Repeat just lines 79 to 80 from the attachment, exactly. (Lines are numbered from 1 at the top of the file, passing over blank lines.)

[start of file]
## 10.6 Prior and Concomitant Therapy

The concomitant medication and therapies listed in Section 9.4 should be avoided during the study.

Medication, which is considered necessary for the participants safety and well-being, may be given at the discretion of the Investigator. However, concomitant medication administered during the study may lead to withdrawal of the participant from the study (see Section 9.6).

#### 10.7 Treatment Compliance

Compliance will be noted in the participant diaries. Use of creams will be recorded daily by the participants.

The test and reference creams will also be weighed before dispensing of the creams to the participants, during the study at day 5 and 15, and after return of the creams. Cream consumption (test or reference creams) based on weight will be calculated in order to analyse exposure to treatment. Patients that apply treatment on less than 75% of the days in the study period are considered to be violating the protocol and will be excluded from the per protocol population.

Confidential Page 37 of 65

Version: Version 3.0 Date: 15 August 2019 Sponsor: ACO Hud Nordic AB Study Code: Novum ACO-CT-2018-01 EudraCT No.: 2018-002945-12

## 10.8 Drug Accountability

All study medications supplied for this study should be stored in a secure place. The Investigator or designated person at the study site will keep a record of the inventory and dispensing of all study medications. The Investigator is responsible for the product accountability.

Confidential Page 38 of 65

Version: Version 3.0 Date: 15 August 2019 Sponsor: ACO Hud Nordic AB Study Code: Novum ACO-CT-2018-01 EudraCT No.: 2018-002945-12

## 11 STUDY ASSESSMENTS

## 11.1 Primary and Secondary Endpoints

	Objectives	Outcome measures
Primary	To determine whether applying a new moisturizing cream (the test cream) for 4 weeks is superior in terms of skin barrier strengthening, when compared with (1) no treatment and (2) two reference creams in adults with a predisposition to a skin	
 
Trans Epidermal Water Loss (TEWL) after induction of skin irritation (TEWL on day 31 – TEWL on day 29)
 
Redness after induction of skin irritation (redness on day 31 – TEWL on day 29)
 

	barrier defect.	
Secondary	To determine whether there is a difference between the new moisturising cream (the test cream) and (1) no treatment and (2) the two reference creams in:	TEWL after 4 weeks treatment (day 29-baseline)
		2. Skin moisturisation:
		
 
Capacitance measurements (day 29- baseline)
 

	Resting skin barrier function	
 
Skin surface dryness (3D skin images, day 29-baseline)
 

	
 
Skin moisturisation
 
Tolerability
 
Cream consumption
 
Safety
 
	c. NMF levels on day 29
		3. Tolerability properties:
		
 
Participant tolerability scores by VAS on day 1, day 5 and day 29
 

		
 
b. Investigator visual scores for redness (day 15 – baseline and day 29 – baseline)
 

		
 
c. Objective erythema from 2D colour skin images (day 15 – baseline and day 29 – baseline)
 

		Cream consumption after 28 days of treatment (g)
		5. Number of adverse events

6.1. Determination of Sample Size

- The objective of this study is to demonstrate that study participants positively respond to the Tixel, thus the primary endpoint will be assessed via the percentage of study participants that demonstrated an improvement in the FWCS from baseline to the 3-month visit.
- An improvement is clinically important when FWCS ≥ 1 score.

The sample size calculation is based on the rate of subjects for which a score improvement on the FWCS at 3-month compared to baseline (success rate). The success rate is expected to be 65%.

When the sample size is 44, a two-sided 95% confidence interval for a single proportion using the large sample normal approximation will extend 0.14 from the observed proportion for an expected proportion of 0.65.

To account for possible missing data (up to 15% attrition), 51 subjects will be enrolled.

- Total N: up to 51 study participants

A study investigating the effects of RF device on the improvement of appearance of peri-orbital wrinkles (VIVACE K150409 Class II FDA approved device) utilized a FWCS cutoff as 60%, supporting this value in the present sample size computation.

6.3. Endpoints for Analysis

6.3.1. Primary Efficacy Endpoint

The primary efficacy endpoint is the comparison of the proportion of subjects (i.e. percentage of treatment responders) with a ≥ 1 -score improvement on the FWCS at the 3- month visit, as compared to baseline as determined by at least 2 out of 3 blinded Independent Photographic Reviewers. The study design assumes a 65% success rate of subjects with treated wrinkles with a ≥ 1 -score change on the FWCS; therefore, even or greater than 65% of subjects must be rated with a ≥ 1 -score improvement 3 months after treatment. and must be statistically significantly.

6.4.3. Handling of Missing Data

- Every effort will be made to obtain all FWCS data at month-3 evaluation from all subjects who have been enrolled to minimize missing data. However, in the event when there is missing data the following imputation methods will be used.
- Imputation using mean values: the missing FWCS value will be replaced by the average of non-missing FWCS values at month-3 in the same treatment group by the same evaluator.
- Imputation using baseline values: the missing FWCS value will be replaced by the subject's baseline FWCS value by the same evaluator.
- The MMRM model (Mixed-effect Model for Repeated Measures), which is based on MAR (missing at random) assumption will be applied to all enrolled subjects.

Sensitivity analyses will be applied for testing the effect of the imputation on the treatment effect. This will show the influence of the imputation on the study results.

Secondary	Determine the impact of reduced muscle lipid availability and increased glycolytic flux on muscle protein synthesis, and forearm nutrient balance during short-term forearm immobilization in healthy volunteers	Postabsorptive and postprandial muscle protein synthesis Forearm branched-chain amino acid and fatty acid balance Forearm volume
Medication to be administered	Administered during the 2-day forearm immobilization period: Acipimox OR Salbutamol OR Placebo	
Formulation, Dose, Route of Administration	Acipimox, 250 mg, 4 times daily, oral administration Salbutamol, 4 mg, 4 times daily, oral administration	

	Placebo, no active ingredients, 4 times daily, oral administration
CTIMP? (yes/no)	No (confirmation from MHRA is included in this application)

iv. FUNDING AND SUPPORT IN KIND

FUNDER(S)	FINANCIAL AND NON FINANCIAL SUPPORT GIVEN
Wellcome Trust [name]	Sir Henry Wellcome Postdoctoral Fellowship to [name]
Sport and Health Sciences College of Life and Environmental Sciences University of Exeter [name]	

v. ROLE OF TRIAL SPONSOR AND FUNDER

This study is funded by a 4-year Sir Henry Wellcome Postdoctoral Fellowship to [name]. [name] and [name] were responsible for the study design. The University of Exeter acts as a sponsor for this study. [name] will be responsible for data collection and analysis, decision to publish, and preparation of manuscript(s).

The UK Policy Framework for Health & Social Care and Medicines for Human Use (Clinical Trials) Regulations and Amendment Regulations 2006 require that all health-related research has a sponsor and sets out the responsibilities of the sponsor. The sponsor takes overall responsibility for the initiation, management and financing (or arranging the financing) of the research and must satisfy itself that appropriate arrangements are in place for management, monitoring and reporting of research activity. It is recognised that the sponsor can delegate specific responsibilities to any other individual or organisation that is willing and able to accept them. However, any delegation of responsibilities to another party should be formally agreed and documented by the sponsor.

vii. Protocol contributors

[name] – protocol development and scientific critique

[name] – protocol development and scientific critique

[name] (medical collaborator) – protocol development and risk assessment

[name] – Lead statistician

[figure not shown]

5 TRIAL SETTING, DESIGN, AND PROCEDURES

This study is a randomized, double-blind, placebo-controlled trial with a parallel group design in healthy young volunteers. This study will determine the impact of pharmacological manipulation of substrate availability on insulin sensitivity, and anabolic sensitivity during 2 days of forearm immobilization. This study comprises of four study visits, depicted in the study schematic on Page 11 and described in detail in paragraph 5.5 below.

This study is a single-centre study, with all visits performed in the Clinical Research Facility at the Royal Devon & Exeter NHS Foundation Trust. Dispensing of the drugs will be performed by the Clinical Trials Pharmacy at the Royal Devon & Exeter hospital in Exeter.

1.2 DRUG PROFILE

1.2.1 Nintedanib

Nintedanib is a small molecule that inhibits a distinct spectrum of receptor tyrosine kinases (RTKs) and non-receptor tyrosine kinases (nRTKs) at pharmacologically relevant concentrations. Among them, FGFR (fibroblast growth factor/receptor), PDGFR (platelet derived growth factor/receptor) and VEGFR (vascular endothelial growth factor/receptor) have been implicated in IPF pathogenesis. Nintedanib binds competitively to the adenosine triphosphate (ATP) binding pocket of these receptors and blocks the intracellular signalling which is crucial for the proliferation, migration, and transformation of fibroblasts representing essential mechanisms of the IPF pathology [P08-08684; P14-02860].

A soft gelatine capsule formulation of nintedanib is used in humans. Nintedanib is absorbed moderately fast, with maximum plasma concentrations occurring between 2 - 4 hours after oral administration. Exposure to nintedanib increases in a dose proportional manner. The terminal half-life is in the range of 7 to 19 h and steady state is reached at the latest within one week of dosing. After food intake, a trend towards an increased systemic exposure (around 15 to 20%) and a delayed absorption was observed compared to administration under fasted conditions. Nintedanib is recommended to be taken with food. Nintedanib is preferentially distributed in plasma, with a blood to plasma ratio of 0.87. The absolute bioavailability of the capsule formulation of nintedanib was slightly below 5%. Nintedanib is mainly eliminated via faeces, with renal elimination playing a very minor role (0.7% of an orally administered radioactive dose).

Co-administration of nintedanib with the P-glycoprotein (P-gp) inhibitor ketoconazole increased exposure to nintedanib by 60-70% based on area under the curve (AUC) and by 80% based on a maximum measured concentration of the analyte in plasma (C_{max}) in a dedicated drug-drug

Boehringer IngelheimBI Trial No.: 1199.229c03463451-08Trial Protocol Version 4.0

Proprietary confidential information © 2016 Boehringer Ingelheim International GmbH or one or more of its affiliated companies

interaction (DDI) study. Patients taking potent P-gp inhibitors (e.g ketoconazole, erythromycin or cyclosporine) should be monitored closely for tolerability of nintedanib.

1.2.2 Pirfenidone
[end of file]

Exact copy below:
Boehringer IngelheimBI Trial No.: 1199.229c03463451-08Trial Protocol Version 4.0

Proprietary confidential information © 2016 Boehringer Ingelheim International GmbH or one or more of its affiliated companies